What's that, about 20,000kms?
Moûtiers - l'Alpe d'Huez: starting in Moûtiers, 10km flat, up to the col de la madeleine, down to the valley, up to the glandon and further to the croix de fer, down to the valley, to Saint-Michel de Maurienne, up to the télégraphe and the Galibier, down to le Bourg d'Oisans and up to l'Alpe d'Huez. total distance: 215 km, of which 91 are climbing, about 6500 height meters.
Jul 25, 2009
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Race Radio said:

Screw the TV trucks, bring it back

Depressingly, they're building some kind of cog railway up the Puy, and obliterating large parts of the road in the process. Unless the TdF decides to have a mid-race crit on Bromptons, we've sadly seen the last action there. :(:mad::(:mad:
What's the condition of the road like on the Col du Sarenne? If it is good enough to be used, a possible stage could start from Gap and climb the Col du Lautaret and the Col du Sarenne on the way to a descent of l'Alpe d'Huez and a climb to the finish at Les Deux Alpes.

I considered starting the stage at Embrun and including the Col d'Izoard, but I feel that it is wasted when used that early in a stage.
Oct 8, 2009
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Mellow Velo

That was indeed the most epic stage of cycling I've witnessed to date. But the point is that the Giro directors have te 'guts' to put together a stage like this. In France there's at least the same amount of mountain giants if not more. They should make the route the centerpiece, and not the start and arrival towns.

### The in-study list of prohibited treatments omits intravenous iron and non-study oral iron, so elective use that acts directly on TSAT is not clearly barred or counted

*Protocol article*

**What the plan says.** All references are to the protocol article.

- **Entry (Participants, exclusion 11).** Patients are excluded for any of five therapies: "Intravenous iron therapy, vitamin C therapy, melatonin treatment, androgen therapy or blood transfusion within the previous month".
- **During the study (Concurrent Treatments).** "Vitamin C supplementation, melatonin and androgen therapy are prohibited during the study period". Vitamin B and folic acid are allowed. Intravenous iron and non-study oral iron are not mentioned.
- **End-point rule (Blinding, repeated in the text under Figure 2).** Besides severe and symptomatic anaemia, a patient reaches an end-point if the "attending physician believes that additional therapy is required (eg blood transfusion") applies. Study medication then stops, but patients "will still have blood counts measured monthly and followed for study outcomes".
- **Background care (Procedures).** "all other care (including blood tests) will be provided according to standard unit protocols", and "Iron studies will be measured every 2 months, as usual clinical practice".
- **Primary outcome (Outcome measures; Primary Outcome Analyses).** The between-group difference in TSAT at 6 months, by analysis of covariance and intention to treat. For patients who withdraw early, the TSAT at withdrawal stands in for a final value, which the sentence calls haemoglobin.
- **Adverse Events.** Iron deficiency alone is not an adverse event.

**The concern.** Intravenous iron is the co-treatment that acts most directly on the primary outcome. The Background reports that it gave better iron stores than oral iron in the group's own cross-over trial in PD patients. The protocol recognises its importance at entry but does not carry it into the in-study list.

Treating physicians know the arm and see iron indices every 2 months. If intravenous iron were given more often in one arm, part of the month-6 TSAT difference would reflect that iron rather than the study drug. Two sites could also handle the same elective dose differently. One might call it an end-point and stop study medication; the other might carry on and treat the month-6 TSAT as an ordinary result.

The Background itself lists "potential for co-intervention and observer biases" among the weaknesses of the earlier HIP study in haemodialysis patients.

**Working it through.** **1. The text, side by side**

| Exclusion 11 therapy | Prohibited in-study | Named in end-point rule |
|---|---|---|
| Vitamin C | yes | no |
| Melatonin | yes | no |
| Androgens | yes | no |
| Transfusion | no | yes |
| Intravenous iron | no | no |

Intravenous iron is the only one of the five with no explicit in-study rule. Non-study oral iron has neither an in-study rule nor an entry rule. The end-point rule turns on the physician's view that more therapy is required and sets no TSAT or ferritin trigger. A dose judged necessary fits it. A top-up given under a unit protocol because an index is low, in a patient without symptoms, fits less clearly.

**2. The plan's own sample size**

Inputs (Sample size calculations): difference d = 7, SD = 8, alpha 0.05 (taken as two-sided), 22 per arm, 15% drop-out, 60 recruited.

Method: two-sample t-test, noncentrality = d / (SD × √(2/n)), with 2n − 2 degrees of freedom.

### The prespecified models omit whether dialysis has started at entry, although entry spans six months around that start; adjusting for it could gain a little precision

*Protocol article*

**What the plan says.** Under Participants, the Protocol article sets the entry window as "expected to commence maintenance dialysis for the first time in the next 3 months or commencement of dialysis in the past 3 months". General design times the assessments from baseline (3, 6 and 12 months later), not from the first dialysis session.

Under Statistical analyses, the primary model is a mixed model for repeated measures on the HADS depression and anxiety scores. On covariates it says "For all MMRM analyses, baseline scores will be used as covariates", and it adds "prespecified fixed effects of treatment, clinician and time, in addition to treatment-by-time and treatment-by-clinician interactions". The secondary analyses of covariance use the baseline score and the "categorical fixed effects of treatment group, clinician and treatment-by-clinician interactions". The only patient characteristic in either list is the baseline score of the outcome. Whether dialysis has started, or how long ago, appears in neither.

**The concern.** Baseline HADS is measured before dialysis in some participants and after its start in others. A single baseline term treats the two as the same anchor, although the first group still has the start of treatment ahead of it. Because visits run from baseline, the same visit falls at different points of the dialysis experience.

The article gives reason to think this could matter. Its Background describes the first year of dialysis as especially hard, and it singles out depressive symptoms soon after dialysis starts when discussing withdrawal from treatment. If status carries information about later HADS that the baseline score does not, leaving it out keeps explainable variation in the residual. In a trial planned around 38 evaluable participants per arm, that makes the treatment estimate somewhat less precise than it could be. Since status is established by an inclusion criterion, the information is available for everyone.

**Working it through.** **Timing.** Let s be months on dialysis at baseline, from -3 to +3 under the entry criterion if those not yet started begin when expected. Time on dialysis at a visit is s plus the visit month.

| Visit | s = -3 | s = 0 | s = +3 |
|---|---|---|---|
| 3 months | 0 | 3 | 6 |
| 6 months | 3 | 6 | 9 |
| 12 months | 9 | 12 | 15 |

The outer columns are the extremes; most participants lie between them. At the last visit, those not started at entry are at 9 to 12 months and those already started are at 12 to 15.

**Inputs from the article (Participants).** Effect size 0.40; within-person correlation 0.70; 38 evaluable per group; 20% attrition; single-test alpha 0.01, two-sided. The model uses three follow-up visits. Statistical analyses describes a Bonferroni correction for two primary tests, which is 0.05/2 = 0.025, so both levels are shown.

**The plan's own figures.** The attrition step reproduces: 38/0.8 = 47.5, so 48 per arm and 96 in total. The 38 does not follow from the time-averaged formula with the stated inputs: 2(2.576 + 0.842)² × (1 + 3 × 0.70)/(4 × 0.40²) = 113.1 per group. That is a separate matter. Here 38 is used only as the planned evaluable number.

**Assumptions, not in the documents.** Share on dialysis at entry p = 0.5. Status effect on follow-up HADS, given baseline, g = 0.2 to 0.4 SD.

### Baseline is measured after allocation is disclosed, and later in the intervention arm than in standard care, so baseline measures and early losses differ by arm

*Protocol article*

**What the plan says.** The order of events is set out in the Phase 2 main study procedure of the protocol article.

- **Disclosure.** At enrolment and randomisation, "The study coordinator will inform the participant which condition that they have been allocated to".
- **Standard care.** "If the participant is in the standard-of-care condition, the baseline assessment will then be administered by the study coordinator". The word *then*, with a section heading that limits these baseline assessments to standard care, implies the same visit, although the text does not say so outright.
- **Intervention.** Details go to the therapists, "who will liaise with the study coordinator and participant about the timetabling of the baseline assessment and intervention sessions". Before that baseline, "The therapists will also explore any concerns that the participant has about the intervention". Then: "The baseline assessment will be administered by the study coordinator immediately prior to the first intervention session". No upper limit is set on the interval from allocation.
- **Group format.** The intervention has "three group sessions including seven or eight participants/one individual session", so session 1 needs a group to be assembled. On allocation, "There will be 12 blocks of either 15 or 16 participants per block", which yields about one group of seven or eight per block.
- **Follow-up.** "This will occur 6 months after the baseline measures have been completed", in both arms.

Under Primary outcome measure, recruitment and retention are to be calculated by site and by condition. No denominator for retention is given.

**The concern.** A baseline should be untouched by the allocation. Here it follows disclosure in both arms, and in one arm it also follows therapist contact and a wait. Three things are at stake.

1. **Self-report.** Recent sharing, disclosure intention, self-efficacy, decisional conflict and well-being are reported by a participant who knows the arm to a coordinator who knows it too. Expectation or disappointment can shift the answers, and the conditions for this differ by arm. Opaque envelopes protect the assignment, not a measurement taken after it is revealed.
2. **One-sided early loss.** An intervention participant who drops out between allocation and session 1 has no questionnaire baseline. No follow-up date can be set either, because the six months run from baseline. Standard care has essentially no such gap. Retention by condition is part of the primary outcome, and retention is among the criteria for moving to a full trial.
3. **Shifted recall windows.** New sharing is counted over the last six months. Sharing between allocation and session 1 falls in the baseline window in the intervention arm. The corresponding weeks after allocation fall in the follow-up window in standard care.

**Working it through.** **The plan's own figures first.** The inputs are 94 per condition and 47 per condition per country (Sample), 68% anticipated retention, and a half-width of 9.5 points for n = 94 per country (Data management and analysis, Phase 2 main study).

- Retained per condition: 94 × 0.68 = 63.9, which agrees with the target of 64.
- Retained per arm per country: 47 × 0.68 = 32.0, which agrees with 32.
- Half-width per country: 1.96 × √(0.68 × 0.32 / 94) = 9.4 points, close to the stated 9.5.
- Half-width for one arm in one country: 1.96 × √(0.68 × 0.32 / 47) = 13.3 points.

That would be some stage!! Thanks for the input!

Anyone else that has a suggestion for a monstrous stage?
Aug 4, 2009
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The road over the Col de Sarenne is rough and pretty treacherous once you get past the altiport in Alpe d'Huez and steep and narrow on the descent the other side as far as Clavans. More 1 day classic stuff than Grand Tour.

How about the route of the Marmotte for a stage? http://www.sportcommunication.com. Bourg d'Oisans, Glandon, Telegraphe, Galibier and finish up Alpe d'Huez. 174 Km, 5000 metres of climbing and plenty of spots to watch the race.
Jul 3, 2009
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I would pick a stage in the pyrenees. A great classic stage is one that takes in several big passes. Start somewhere near Foix, cross the Col de Port, the col de portet d'Aspet, the Ares, Pyresourde, Aspin and finish at La Mongie. Similar stages have been used before. In 2004 going over the aspin and finishing at la mongie. The EPIC stage in 1969 crossed a lot of the same passes and led to probably the most famous break away in tour history: Eddy riding alone in yellow over the pyresourde, aspin, tourmalet and I believe the Aubisque. And the most similar was in 1970: Beginning in St. Gaudens and crossing 4 passes before tackling La Mongie. That stage was only 135K, mine is MUCH longer, probably about 200 - 220 K, but that isn't INSANE, especially if this is the queen stage of the tour, which it almost certainly would have to be.